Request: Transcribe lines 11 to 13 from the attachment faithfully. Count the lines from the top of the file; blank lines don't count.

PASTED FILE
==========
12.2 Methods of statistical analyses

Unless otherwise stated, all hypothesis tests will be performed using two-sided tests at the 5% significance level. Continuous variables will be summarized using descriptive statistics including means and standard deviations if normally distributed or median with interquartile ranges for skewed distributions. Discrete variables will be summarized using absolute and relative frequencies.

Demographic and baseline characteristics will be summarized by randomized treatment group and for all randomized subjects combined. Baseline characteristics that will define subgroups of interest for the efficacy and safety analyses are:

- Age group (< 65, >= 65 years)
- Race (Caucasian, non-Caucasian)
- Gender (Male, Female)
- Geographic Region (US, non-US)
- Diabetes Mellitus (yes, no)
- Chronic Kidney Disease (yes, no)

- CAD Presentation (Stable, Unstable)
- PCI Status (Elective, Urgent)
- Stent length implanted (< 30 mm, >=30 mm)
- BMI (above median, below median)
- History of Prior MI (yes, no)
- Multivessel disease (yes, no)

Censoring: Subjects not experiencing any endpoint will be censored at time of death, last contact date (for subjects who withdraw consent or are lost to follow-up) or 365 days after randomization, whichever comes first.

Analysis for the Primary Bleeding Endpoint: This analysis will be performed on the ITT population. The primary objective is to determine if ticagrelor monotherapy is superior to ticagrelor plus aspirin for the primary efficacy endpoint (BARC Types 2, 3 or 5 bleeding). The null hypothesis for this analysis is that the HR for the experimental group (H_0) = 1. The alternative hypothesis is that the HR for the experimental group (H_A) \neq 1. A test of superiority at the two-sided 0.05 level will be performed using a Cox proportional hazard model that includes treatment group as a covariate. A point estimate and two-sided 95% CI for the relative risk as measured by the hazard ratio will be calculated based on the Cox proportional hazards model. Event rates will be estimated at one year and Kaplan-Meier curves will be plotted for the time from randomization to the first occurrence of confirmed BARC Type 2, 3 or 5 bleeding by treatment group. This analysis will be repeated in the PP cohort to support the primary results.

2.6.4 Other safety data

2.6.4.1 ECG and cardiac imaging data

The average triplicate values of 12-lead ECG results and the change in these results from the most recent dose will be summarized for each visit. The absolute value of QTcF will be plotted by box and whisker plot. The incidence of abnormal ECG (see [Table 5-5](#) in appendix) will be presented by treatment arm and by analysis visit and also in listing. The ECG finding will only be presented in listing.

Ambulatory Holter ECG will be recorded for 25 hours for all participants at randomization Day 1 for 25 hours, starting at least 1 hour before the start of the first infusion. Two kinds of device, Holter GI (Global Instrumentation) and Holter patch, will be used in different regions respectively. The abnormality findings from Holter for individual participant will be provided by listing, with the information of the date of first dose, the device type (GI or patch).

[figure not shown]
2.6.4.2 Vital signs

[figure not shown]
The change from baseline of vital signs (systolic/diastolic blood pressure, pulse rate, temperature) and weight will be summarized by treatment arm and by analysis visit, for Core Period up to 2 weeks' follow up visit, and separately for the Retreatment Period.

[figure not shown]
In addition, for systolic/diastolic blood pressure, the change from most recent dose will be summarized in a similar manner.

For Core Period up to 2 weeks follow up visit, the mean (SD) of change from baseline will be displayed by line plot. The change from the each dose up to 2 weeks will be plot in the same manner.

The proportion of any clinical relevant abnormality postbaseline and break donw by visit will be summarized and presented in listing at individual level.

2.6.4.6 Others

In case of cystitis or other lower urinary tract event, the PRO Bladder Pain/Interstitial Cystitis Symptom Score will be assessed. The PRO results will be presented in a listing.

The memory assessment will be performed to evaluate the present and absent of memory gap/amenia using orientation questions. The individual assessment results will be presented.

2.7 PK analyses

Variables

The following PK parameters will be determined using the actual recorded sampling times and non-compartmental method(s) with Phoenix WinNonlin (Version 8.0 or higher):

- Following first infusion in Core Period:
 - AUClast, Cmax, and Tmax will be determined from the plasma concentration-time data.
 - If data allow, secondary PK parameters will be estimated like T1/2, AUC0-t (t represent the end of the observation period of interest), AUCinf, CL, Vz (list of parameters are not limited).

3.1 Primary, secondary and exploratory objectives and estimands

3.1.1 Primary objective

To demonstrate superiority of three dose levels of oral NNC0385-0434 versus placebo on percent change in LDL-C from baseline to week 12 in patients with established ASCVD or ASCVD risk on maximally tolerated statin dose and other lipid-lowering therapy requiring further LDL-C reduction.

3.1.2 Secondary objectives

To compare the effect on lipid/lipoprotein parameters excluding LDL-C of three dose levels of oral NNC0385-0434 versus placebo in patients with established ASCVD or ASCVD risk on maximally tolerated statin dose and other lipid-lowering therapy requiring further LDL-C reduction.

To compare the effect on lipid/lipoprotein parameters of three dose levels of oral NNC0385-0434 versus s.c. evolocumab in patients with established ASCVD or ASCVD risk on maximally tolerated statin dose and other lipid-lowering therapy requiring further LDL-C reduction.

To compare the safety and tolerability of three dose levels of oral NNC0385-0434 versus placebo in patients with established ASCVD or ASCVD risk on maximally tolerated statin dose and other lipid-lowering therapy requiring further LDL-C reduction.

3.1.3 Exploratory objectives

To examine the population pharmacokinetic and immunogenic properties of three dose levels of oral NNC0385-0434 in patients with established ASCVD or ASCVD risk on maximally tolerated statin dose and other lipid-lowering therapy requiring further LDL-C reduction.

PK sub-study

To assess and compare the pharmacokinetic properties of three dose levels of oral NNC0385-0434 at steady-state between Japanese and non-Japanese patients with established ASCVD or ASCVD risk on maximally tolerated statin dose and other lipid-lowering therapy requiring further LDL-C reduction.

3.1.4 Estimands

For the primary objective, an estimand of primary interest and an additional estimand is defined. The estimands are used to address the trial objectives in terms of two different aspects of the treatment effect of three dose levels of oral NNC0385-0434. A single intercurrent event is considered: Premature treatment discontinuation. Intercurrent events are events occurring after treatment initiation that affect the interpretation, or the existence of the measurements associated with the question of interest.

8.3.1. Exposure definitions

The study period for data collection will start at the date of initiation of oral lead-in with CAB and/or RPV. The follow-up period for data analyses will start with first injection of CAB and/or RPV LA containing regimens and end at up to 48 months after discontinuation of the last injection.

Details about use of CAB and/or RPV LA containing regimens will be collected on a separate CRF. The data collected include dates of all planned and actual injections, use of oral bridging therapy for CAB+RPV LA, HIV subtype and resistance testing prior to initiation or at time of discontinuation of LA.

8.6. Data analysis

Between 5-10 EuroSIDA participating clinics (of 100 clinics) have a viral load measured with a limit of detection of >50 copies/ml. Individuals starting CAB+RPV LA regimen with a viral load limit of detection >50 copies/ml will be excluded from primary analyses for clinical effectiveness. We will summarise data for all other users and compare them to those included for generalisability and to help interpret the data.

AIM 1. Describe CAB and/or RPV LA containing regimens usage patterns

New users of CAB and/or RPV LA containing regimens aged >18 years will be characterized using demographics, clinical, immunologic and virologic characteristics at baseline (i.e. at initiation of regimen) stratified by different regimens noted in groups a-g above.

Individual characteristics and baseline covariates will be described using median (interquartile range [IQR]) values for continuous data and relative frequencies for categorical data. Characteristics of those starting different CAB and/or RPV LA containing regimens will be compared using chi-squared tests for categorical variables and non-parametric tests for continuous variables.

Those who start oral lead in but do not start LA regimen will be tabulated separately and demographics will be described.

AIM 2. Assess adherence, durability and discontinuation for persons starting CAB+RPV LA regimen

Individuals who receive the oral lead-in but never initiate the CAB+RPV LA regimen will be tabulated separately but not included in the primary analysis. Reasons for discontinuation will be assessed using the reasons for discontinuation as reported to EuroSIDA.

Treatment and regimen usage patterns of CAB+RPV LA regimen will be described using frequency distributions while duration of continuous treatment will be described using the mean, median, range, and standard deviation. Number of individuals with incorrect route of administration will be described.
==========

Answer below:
- PCI Status (Elective, Urgent)
- Stent length implanted (< 30 mm, >=30 mm)
- BMI (above median, below median)